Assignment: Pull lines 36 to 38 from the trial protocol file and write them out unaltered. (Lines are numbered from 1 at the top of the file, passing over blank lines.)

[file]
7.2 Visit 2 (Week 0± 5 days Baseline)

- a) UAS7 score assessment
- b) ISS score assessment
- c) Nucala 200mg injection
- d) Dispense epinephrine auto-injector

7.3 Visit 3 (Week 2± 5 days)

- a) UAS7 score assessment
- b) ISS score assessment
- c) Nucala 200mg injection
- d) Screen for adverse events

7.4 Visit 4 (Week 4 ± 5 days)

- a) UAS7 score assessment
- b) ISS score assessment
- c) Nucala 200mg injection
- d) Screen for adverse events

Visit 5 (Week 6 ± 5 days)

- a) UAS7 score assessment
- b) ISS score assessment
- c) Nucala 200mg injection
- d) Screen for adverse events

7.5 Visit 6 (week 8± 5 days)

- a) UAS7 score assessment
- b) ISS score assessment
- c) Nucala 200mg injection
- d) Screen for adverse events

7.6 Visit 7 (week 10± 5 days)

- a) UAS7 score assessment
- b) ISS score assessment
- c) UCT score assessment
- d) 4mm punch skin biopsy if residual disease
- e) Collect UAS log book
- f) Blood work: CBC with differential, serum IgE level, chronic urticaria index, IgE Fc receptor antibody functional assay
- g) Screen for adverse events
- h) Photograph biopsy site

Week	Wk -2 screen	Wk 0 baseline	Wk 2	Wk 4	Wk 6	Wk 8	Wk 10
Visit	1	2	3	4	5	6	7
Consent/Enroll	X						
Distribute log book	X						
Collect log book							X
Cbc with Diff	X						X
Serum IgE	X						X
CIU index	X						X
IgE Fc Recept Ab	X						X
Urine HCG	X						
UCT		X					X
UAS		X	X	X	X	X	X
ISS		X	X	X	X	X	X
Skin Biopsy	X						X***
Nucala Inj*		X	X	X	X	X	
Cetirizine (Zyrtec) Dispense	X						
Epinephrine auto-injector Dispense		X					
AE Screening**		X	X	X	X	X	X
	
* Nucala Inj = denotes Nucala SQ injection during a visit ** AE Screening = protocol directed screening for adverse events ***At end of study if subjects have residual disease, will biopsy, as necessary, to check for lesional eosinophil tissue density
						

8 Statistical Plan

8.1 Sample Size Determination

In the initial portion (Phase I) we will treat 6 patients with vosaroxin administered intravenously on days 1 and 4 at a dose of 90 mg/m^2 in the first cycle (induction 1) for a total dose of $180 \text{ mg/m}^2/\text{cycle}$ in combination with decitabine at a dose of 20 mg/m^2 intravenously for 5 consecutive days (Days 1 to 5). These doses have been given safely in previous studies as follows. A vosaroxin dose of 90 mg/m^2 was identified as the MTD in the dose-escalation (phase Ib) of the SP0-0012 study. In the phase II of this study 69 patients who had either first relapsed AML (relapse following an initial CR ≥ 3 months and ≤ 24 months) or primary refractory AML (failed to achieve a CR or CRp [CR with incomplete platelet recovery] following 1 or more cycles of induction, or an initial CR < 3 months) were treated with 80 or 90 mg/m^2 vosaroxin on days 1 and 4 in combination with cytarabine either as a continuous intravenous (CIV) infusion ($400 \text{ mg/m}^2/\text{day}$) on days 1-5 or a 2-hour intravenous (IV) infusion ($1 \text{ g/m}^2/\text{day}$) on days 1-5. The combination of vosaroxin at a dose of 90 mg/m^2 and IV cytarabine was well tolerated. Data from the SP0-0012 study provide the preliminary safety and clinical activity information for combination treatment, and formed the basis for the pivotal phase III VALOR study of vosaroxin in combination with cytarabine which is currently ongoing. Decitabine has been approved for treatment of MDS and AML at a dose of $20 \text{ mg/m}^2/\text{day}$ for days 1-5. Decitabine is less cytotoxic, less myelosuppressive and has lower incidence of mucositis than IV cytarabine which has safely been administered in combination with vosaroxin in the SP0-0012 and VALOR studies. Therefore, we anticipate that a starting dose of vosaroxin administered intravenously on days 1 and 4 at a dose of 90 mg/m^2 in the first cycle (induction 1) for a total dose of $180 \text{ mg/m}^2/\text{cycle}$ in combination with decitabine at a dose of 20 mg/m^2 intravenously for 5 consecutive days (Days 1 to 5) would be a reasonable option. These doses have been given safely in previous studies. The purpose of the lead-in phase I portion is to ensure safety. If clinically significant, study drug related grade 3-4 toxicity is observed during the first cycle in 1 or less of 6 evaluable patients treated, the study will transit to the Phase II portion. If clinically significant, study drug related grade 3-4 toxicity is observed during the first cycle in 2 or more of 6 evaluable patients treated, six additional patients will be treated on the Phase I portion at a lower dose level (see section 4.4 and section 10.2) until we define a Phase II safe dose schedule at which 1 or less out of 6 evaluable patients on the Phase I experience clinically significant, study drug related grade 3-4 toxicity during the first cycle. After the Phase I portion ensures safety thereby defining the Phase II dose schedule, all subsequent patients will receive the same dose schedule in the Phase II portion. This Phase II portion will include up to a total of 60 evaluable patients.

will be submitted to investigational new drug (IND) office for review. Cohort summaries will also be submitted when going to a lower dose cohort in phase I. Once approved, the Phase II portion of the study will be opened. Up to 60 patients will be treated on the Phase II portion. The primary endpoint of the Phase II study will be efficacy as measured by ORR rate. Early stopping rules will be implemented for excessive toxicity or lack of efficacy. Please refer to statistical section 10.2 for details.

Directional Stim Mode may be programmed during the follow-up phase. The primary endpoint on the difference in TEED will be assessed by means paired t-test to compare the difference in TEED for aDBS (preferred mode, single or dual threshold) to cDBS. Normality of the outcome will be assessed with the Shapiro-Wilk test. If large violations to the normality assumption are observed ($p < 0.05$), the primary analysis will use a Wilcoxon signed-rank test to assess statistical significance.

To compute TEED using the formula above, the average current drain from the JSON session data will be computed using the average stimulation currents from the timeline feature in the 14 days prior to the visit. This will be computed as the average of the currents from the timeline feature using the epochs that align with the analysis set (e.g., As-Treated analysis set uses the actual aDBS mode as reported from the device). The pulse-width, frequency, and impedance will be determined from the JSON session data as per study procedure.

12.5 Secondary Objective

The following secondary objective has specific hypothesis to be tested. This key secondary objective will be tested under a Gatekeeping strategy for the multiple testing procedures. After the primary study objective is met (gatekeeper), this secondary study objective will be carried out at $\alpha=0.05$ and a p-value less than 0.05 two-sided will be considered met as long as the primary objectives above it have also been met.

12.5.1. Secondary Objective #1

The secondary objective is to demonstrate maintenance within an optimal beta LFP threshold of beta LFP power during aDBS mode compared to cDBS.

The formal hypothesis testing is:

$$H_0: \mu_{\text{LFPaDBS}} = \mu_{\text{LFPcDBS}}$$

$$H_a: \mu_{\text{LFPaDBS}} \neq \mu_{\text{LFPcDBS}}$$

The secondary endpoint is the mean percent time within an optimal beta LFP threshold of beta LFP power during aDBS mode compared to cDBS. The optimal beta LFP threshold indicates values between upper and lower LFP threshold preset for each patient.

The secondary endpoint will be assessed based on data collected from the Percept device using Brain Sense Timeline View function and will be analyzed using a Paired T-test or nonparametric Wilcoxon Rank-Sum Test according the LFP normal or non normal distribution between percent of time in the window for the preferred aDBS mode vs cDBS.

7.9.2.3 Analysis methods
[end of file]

Visit	1	2	3	4	5	6	7
Consent/Enroll	X						
Distribute log book	X						